With Sign Language and Love, Susan Freundlich Gives the Beat to America's Hearing-Impaired

updated 01/24/1983 AT 01:00 AM EST

originally published 01/24/1983 AT 01:00 AM EST

When Susan Freundlich appears onstage at the side of Emmylou Harris or Pete Seeger, weaving back and forth in her own spotlight, the singers' audiences grow by anywhere from 70 to 170 people. The numbers are not impressive, but Freundlich's fans, who often sit in a roped-off area of their own, are different. Accompanying dozens of performers over the last five years, Freundlich, 31, has used a combination of dance, mime and American Sign Language to open up the concert experience to the country's nearly 20 million hearing-impaired.

The daughter of a Houston surgeon, Freundlich says she studied audiology at the University of Denver in the early 1970s because "I thought I wanted to teach deaf kids how to talk." She thought again as she became aware of how easily the deaf converse in ASL, a sign language that has its own grammar and syntax. Encouraged by deaf friends, Freundlich decided to learn sign language herself and work as a counselor to the deaf in Cambridge, Mass.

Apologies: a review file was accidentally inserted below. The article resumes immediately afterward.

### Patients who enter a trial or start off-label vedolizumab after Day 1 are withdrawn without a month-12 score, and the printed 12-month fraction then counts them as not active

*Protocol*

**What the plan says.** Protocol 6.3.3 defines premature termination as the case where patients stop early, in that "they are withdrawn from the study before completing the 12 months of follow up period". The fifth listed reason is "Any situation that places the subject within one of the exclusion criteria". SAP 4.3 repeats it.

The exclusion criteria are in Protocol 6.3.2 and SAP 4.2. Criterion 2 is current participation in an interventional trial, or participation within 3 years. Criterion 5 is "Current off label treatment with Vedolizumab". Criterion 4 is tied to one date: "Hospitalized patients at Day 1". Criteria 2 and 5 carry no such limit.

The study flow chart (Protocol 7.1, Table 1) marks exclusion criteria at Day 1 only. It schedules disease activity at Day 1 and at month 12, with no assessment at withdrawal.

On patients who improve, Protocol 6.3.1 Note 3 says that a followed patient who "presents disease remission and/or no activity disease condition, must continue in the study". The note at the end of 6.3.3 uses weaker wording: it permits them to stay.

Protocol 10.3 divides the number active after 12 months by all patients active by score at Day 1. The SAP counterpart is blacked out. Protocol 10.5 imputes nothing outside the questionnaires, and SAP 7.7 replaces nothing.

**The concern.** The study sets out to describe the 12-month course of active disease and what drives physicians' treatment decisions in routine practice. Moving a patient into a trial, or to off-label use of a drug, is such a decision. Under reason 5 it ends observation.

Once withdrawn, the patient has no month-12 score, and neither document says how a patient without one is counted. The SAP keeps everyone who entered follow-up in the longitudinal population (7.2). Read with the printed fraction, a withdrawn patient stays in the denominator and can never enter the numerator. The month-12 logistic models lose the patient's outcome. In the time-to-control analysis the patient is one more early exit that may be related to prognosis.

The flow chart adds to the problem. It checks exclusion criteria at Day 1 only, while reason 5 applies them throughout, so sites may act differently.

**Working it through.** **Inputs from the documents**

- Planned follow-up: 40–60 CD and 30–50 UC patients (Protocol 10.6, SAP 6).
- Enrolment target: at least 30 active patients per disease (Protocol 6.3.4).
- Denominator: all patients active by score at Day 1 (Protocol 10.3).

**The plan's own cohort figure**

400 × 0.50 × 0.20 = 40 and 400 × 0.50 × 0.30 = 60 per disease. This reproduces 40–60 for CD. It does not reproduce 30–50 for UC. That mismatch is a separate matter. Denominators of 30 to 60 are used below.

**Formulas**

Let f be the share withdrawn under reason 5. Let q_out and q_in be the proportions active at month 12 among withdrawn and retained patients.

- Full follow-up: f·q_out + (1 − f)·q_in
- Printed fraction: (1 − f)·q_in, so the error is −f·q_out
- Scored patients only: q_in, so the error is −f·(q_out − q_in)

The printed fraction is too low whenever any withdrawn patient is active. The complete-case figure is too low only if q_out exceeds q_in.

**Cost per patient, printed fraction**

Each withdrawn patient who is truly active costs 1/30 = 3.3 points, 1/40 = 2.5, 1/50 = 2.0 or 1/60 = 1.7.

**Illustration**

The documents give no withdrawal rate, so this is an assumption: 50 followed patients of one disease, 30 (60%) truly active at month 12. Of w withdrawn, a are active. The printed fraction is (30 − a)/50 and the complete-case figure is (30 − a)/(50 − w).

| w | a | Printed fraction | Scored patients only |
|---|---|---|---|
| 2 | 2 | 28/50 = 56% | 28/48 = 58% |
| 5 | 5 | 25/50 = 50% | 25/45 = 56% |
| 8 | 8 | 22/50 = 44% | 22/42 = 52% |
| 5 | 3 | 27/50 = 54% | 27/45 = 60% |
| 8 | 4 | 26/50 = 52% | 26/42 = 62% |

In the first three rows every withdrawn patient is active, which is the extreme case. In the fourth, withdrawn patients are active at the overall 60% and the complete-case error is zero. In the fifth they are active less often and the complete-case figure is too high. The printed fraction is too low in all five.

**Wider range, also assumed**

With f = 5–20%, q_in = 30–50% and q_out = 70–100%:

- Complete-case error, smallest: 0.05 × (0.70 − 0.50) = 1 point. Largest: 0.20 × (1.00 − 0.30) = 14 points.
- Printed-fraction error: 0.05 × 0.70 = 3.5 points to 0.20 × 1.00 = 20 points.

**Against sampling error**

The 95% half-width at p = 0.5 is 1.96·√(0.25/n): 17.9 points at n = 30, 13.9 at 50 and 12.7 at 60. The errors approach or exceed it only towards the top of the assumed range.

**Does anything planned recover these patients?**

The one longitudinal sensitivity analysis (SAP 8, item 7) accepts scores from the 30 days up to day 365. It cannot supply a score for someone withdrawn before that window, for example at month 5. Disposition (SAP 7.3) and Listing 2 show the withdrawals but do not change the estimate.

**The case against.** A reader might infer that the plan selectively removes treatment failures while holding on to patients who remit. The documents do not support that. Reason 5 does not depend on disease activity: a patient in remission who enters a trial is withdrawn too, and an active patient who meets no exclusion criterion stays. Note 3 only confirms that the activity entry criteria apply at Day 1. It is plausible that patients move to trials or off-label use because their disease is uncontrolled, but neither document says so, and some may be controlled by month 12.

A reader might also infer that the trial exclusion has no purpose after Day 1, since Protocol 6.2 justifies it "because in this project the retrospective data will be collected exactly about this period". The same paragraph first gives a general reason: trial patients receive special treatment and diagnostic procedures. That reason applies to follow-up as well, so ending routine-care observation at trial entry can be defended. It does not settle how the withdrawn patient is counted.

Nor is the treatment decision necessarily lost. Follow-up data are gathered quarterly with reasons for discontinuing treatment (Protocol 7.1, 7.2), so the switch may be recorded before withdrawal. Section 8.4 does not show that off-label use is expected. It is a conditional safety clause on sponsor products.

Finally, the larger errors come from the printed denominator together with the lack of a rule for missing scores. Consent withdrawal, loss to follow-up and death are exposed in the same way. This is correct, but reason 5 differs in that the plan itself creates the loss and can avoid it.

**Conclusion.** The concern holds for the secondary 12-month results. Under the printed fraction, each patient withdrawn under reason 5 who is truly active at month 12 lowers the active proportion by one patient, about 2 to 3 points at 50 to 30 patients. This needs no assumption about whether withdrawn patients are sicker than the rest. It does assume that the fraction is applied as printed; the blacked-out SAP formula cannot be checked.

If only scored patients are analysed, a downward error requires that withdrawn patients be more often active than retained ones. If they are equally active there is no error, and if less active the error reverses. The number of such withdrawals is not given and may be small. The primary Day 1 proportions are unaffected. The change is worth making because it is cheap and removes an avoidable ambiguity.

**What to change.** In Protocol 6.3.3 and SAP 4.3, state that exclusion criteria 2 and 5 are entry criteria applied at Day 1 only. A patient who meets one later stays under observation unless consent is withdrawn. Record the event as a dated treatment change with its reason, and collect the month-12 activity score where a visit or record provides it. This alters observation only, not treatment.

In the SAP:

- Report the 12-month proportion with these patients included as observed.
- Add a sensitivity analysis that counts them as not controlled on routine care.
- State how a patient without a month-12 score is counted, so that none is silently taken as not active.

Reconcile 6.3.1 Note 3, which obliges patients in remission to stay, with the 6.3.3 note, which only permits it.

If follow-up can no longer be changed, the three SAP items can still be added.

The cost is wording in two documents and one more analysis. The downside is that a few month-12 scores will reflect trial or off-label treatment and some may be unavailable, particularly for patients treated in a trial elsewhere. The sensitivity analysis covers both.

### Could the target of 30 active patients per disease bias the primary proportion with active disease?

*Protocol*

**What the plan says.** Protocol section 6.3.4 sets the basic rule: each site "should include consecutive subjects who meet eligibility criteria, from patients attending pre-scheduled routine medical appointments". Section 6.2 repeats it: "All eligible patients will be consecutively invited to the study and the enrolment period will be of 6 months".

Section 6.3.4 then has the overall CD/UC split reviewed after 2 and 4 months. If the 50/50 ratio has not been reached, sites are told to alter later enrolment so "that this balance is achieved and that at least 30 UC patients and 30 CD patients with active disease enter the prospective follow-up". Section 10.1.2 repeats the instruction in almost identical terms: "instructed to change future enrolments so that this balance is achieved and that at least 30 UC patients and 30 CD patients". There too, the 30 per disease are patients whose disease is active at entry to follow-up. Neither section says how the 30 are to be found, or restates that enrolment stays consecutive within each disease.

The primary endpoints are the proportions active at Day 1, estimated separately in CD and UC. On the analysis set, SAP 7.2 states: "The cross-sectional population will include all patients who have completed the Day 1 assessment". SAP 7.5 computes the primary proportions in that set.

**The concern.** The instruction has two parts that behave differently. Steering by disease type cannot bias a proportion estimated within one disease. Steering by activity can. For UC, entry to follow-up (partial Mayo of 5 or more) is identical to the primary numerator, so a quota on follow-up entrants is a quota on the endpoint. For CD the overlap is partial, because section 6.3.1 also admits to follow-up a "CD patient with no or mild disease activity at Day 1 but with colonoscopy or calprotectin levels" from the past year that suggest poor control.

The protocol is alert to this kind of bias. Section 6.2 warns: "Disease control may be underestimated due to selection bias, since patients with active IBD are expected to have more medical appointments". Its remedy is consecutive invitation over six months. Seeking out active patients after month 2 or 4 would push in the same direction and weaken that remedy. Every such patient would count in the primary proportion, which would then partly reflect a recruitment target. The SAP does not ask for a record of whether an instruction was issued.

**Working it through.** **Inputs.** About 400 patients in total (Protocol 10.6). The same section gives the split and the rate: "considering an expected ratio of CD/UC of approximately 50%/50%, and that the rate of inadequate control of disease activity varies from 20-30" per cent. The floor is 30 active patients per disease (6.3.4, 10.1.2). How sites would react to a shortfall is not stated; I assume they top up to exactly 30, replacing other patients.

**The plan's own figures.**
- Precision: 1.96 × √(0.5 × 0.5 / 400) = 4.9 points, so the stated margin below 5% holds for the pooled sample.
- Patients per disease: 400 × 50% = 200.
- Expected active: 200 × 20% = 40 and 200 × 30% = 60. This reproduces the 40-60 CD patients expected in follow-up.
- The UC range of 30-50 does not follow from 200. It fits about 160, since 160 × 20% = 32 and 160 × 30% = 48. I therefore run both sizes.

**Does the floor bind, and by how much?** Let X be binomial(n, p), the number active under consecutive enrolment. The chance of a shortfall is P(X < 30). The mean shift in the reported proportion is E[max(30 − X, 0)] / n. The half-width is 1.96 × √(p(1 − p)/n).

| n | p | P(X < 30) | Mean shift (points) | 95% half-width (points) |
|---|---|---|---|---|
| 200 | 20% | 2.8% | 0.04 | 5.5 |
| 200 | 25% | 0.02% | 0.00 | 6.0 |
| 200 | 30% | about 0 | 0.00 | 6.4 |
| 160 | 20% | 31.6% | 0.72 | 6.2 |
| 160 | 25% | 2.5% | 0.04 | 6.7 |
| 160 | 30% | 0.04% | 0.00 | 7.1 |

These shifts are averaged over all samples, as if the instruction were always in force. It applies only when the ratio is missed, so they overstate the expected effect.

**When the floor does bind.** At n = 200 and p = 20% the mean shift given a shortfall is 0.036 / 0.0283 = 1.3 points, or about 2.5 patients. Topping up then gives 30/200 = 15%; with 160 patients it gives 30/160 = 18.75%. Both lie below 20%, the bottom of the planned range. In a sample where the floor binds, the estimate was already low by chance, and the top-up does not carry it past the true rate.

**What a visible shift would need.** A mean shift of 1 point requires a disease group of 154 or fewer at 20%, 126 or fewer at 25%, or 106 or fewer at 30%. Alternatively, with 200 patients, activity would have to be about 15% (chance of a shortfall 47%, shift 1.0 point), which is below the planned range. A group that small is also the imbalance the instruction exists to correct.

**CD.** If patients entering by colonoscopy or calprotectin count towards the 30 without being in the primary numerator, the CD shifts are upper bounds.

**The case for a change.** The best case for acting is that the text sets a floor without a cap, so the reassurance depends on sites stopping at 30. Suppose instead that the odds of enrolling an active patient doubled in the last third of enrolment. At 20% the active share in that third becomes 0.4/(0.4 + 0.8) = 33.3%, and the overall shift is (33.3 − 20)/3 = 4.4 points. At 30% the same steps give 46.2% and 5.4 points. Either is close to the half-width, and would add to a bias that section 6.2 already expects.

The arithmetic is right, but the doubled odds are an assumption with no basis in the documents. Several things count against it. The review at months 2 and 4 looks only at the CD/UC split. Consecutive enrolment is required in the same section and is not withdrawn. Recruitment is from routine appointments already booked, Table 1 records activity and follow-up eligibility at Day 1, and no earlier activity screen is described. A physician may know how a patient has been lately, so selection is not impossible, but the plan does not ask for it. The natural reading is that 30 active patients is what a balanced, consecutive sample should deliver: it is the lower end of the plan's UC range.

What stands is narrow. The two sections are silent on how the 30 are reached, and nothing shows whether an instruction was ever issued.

There a new surprise awaited her. Large parts of the Cambridge deaf community had turned separatist, shunning contact with anyone who did not use sign language. Then one day in 1975, Freundlich recalls, she invited deaf friends into her room, sat them down, and played one of her favorite albums while she signed the lyrics. Their reaction was immediate. "It was like a light had gone on," she explains. Thrilled, she got on the phone with the organizers of an upcoming event at Harvard and turned it into what was probably America's first signed music festival.

It takes days for a musical interpreter to translate a song into sign language, incorporate dance and mime, and bring the whole up to performance level. But after more than 500 shows in five years—she generally gets a flat fee for each concert from the producer—Freundlich's mix has become so fluid that she receives ovations from hearing audiences and co-performers as well as deaf fans. Says Emmylou: "Even if you're standing in front of Susan and can't see her, you can still feel her presence. It's a wonderful experience for everyone."

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